16 writers, 2 editors, 1 huge metaphor

Collaborative novel's premise results in a varied, vivid collection of characters


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'Thursday 23 September, 8:22 a.m., Assiniboine Universtiy. On a benign September morning, strangers converge on a bricked quadrangle -- and at a perilous edge none could anticipate.'

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Hey there, time traveller!
This article was published 20/07/2013 (3531 days ago), so information in it may no longer be current.

‘Thursday 23 September, 8:22 a.m., Assiniboine Universtiy. On a benign September morning, strangers converge on a bricked quadrangle — and at a perilous edge none could anticipate.’

So begins this surprisingly readable collaborative novel, the brainchild of two Winnipeg editors and penned by 16 writers, most of whom are Canadian but not well-known.

The first chapter establishes the novel’s main setting, the campus of Assiniboine University, which seems a stand-in for the University of Winnipeg.

Peace and order have been disturbed on campus, thanks in part to a massive hole in the ground that was left by construction workers. A kind of dangerous chaos ensues, which neatly sets up the rest of the novel.

The gaping hole is a none-too-subtle metaphor for the fall from grace that looms for each character in the stories that follow.

Although on the surface they don’t seem to be related in any way, it soon becomes obvious that these are all people “at the edge.”

Prof. Beata Novak, on the verge of retirement, grapples with the idea that she may be losing her memory.

Raymond’s poor choices as a young man leave him alone and barely existing on the fringes of society.

Jin Oh finds himself on the edge of an unsettling discovery about a past romantic relationship, and an impulsive act leaves Souzan teetering on the brink of criminality.

Group-written novels have a long history, from the 1931 British detective mystery The Floating Admiral, featuring Agatha Christie and Dorothy L. Sayers, to the 1969 American spoof Naked Came the Stranger, banged out by 24 Newsday scribes.

At the Edge began with a call for chapter submissions by Winnipeg writers Marjorie Anderson and Deborah Schnitzer, who also acted as project co-ordinators and publishers. Anderson, a retired University of Manitoba professor, is best known for co-editing the Dropped Threads anthologies with her friend and colleague the late Carol Shields.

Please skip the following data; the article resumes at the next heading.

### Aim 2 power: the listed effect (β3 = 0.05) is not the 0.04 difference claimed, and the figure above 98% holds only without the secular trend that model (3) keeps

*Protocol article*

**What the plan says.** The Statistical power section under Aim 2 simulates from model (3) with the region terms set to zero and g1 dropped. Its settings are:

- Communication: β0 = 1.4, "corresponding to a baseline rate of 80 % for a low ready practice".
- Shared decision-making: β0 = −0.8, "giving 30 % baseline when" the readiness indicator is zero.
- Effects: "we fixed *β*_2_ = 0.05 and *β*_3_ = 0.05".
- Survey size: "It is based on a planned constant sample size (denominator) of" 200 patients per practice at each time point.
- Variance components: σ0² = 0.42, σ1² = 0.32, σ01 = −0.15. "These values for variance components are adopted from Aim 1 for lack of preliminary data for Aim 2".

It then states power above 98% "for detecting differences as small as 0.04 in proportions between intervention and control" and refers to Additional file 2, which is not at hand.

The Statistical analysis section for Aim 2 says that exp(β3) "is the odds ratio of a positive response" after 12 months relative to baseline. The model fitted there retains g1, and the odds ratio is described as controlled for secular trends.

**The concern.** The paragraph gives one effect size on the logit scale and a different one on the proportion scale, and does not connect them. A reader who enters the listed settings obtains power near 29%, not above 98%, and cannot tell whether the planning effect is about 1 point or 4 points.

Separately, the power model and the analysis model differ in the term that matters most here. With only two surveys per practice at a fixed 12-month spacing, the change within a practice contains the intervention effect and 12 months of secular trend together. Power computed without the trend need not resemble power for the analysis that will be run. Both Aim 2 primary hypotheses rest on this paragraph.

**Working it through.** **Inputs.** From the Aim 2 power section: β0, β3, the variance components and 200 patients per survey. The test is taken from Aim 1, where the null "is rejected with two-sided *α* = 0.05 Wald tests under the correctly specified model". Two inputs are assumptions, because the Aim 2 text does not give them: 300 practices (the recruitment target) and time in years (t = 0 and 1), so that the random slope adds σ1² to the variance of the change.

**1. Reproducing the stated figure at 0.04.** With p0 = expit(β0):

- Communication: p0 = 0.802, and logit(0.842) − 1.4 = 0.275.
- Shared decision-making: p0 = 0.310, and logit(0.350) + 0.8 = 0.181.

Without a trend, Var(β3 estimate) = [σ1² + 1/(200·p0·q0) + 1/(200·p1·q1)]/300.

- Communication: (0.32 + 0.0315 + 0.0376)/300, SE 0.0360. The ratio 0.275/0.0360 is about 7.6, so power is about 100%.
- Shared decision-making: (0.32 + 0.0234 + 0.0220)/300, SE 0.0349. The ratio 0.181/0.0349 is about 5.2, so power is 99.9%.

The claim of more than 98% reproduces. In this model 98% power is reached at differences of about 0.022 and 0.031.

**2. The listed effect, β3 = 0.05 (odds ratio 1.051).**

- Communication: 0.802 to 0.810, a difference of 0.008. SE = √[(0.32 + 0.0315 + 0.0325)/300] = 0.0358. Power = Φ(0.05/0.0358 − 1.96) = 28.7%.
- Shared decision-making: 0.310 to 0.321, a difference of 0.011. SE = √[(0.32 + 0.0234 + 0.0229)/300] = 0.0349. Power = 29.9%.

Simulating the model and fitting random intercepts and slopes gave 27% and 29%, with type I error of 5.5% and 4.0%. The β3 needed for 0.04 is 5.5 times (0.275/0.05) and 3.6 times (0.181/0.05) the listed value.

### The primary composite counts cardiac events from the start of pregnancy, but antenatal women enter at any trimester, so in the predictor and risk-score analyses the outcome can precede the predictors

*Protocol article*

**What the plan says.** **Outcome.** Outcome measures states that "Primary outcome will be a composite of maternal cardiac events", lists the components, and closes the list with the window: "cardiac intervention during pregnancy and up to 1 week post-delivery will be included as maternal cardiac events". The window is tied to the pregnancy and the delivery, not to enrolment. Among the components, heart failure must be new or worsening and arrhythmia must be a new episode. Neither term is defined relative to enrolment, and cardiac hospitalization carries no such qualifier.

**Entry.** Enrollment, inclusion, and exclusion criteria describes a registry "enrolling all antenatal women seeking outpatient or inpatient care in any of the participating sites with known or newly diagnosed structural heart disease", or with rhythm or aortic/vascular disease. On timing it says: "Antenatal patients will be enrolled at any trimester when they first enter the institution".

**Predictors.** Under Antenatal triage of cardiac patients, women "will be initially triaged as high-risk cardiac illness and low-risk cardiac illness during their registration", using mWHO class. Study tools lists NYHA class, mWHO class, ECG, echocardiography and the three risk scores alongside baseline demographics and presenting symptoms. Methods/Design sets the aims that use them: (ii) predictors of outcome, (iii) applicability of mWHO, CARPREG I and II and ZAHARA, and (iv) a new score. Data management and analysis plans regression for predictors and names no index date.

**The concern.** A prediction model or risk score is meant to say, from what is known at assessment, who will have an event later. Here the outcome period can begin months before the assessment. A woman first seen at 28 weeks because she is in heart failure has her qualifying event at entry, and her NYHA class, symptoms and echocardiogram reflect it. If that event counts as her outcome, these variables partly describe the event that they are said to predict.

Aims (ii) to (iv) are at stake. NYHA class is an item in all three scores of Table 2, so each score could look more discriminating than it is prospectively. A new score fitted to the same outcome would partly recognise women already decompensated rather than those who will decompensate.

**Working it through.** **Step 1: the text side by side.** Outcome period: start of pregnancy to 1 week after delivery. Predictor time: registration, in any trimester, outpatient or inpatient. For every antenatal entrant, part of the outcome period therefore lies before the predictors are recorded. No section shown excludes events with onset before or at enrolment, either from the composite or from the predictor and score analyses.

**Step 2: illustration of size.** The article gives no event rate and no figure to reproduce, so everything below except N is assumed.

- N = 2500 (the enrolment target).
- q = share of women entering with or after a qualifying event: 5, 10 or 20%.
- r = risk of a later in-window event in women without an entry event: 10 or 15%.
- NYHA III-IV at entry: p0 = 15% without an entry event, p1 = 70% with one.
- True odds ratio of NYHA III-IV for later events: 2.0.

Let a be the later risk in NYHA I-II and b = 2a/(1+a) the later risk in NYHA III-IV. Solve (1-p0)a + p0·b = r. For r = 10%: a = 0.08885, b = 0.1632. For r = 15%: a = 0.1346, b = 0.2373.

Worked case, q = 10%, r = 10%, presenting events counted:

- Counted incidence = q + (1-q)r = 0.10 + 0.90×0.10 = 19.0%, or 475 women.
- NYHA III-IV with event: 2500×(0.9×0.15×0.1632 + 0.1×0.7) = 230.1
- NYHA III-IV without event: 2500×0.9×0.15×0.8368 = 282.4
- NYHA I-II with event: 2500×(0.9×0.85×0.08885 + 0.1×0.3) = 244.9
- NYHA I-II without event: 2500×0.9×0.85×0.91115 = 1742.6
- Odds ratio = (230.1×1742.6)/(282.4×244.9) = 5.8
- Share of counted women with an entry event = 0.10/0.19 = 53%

Schnitzer, who teaches English at the University of Winnipeg, has published her own literary fiction.

More than 60 writers from across Canada responded to the all, as well as the U.S., Europe and Australia. Each chapter of the book is composed by a different author, including Gail Anderson-Dargatz, Ingeborg Boyens, Arwen Brenneman, Ophelia Celine, K.W. Dyer, Katherin Edwards, Elissa Frittaion, Ryder Hawkins, Elaine Hayes, Jack Hodgins, Matthew Hooton, Blanche Howard, Heather Jessup and Sarah Selecky.

The authors’ names do not appear on the chapters they have written, but whoever they are, they are clearly at the top of their game.

With so many writers on-board, the project might easily have ended up choppy and disjointed, like a nonsensical game of Mad Lib.

Yet the results here are surprisingly coherent and in fact, virtually seamless in terms of tone and style.

Readers will delight in the vivid images that appear throughout. One character has a “turkey neck basted with indignation.” A man’s voice rolls “like waves over his vowels, lapping at the icy shores of Ida’s heart.”

The main characters all end up at the edge of the construction hole, and one of them must fall. Which character is it? Despite top-notch writing, the mystery element seems tacked on.

There are two possible endings — a device that seems a bit simplistic, like the old Choose Your Own Adventure books, and doesn’t exactly work here.

The first ending is straightforward and believable and meshes well with the rest of the novel. But it still strikes one as unnecessary. Each of the chapters is a well-conceived entity of its own, and certainly good enough to be a stand-alone story.

The second ending is ambiguous — perhaps purposely so — and superfluous, a mash-up of fantasy and philosophical ramblings. It strikes a discordant note and seems a bit of a cop-out as a way to wrap up an otherwise well-crafted novel.


Lindsay McKnight works in the arts in Winnipeg.

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